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We should be stewards of God's gift of human life

By Greg Schleppenbach
LIFE INSIGHT
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The Feast of All Souls Day prompts us to pray for the faithful departed and to reflect on our own mortality. It's also a good time to review the church's teaching regarding end-of-life issues "“ a topic that continues to stir much interest in the wake of the very public debate over Terri Schiavo.

            The foundation of the church's teaching is the innate and sacred dignity of human life. In the encyclical 'Evangelium Vitae," Pope John Paul II asks and answers this question, 'Why is human life a good?"

            'This question," he says, 'is found everywhere in the Bible, and from the very first pages it receives a powerful and amazing answer. The life which God gives man is quite different from the life of all other living creatures"¦[it] is a manifestation of God in the world, a sign of his presence, a trace of his glory"¦In man there shines forth a reflection of God himself."(#34)

            It is a source of profound contemplation to consider the fact that human beings are the only creature God put on earth with the innate dignity of being made in His image and likeness. The awe for human life intensifies when we realize that human beings are the only persons God made with a body. The only other persons God made in His image and likeness "“ angels "“ do not have bodies.

            The sacredness of human life as a gift from God places certain obligations on us as stewards (not arbiters) of that gift. The first obligation is 'never to intentionally kill, or collude in the killing, of any innocent human life, no matter how broken, unformed, disabled or desperate that life may seem." ('Living the Gospel of Life," U.S. Catholic bishops)

            With regard to euthanasia, the 'Catechism of the Catholic Church" says, 'Whatever its motives and means, direct euthanasia consists in putting an end to the lives of handicapped, sick or dying persons. It is morally unacceptable.  Thus, an act or omission which, of itself or by intention, causes death in order to eliminate suffering constitutes a murder gravely contrary to the dignity of the human person and to the respect due to the living God, his Creator." (CCC #2277)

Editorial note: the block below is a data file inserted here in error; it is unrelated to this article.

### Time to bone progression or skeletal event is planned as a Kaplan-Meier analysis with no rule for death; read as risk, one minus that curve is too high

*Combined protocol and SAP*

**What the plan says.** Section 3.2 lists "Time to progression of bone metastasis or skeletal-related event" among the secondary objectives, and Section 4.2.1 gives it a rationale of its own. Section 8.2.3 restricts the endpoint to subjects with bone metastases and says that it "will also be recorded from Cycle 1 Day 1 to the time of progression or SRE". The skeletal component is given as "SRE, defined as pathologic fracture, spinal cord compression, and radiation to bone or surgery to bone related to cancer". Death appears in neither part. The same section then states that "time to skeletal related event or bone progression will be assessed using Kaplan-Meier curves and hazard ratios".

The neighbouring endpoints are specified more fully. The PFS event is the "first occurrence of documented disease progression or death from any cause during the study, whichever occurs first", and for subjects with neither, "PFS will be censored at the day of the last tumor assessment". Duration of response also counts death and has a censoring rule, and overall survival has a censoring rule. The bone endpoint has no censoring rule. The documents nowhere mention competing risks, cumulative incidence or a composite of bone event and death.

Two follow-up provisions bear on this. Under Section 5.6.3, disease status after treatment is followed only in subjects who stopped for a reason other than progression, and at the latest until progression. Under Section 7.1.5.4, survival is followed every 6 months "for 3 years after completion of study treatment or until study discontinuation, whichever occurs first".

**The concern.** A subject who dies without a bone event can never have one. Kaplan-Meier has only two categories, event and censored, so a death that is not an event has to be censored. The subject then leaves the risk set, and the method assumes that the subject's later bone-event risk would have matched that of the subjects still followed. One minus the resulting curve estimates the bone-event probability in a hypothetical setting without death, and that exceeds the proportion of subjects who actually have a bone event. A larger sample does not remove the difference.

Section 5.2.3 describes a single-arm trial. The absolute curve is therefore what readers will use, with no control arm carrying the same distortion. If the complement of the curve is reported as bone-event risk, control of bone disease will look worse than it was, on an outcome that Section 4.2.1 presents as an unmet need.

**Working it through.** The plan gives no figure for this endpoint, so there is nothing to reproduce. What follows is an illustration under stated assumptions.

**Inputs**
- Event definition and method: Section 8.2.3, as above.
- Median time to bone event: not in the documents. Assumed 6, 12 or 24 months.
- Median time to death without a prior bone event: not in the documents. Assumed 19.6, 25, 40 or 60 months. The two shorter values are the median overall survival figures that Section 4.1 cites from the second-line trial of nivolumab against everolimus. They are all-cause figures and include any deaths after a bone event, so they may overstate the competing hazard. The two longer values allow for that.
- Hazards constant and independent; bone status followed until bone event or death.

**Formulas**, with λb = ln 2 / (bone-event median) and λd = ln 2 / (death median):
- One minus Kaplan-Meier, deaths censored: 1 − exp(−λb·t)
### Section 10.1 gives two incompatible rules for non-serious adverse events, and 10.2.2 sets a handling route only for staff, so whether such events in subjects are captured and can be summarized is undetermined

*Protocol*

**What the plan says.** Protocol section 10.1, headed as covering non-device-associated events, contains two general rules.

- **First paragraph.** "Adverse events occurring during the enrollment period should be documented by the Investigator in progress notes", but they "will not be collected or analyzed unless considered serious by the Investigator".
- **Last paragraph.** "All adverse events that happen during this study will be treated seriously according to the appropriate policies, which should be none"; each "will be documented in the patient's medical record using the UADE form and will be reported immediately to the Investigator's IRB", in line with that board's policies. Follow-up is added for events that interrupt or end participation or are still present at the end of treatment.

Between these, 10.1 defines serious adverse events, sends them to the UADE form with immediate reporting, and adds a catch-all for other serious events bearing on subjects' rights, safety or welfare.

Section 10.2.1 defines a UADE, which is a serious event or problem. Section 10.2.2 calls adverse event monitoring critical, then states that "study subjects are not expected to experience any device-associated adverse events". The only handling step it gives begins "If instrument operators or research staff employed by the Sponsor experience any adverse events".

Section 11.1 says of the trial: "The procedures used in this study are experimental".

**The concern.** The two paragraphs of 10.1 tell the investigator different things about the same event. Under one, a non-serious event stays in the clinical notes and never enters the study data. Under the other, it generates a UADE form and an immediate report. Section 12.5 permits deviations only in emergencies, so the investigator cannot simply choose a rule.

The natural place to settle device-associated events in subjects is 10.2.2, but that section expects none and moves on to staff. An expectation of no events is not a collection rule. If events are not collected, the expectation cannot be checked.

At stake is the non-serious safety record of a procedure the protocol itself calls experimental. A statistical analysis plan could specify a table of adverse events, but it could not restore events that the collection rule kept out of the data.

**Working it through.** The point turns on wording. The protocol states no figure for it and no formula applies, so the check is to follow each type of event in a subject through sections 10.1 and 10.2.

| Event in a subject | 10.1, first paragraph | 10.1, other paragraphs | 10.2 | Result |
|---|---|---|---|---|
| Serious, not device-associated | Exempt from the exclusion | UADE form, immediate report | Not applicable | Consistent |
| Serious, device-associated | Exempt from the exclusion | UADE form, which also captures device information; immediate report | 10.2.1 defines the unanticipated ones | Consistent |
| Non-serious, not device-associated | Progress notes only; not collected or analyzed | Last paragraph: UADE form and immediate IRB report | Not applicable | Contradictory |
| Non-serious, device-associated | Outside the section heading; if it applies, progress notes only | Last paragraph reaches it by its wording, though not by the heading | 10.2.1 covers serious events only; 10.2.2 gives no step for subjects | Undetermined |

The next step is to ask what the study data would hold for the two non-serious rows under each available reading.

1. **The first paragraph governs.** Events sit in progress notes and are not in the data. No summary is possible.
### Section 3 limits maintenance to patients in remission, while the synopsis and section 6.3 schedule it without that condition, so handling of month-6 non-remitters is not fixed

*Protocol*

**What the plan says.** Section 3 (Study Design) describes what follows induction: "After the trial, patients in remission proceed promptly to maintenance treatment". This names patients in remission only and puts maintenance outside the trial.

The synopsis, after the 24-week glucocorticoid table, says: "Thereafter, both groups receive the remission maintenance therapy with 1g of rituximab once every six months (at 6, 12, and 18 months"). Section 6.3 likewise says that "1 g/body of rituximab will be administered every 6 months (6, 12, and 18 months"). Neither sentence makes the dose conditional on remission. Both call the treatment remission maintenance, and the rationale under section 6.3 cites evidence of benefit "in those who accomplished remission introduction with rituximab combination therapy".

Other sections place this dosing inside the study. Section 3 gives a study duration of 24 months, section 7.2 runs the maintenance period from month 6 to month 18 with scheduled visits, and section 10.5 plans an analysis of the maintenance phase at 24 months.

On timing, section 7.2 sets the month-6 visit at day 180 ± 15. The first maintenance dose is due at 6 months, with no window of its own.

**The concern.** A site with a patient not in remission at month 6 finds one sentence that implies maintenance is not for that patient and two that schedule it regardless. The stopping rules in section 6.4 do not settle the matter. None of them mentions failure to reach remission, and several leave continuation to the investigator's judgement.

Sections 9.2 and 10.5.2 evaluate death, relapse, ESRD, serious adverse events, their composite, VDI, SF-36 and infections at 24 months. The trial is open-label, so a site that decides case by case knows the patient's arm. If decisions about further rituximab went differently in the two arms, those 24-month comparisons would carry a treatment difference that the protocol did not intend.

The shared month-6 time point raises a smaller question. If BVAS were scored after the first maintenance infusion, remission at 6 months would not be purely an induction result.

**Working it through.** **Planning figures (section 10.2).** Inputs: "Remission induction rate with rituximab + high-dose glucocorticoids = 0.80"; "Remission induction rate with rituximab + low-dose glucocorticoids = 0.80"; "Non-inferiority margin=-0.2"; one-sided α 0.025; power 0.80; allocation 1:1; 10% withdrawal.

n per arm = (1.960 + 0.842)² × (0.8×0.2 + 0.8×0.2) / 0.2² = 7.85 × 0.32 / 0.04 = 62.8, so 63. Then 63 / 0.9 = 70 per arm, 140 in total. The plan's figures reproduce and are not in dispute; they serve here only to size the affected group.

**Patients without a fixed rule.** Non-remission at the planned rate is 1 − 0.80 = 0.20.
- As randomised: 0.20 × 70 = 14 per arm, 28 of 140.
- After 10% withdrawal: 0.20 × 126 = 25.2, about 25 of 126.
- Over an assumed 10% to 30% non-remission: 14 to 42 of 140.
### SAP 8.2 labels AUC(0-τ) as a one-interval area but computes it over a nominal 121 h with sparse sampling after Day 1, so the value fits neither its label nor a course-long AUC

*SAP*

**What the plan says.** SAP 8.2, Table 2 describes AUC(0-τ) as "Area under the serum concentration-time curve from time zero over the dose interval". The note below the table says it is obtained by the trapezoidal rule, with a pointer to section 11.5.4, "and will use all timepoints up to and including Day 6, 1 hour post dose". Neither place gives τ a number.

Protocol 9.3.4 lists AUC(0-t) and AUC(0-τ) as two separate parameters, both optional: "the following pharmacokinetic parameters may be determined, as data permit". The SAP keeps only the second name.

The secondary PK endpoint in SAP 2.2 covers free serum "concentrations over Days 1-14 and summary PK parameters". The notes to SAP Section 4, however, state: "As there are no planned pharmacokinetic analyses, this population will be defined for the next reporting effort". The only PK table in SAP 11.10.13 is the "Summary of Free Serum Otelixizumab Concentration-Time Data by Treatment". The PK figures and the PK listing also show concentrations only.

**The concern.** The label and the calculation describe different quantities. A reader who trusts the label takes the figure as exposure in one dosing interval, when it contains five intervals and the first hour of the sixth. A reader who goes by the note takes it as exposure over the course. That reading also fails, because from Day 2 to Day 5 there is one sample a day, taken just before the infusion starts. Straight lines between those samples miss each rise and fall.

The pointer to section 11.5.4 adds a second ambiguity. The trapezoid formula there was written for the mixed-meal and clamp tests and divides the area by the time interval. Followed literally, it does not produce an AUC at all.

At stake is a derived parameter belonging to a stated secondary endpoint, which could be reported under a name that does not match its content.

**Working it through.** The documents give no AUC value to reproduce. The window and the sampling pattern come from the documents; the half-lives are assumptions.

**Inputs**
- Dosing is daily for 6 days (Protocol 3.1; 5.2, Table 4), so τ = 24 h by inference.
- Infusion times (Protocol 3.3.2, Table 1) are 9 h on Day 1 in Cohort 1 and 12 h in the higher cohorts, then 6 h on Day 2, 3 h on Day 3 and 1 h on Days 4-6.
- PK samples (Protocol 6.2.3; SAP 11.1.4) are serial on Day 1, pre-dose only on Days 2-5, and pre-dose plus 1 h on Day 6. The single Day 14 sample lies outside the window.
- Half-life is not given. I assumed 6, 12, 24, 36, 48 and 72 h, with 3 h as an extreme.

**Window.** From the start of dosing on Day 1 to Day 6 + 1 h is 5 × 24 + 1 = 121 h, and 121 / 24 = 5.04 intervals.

Although our belief in the sacredness of human life prohibits intentionally causing death, the church does not teach that death must be avoided at all costs. 'Faith in the resurrection and hope for eternal life have enabled the Catholic tradition to accept death as the inevitable end to temporal life and to believe that death is the gateway to eternal life. It is for this reason that there is no obligation to utilize all possible medical interventions, all possible means of prolonging life." ('Medical Treatment Decision-making," Nebraska Catholic Conference).

            In other words, the church teaches us to avoid two extremes: withholding or withdrawing medical interventions with the intention of causing death on one hand, and the utilization of useless or excessively burdensome technology on the other hand. To avoid these extremes, the church provides a framework of moral principles to assist us in determining whether a medical intervention is morally required or morally optional.

            One of those principles says that 'if a particular medical intervention is necessary or useful for the preservation of life or restoration of health, there is a moral obligation to use it"¦unless it imposes burdens that are disproportionate to the expected outcome." The flip side of this principle is that 'medical interventions"¦judged to be useless (offering no reasonable hope of benefit) or excessively burdensome"¦are"¦morally optional."

            'Determining whether a medical intervention is ethically ordinary (morally required) or extraordinary (morally optional) involves comparing the burdens that the intervention introduces when used and the benefits it achieves, within the totality of the circumstances. The burdens might include severe physical pain, psychological repugnance, intense anxiety or fear, excessive expense, severely disabling effects, and excessive risks. First and foremost, the extent of burdens should be analyzed and judged from the perspective of the patient." (NCC document).

            Determining whether a medical intervention is morally required or optional can, in some cases, be very complex and difficult. Studying the moral principles provided by our Catholic Church and discussing them with one's family and clergy is the best way to help ensure sound moral judgments.

            Greg Schleppenbach is state director of the Bishops' Pastoral Plan for Pro-Life Activities.

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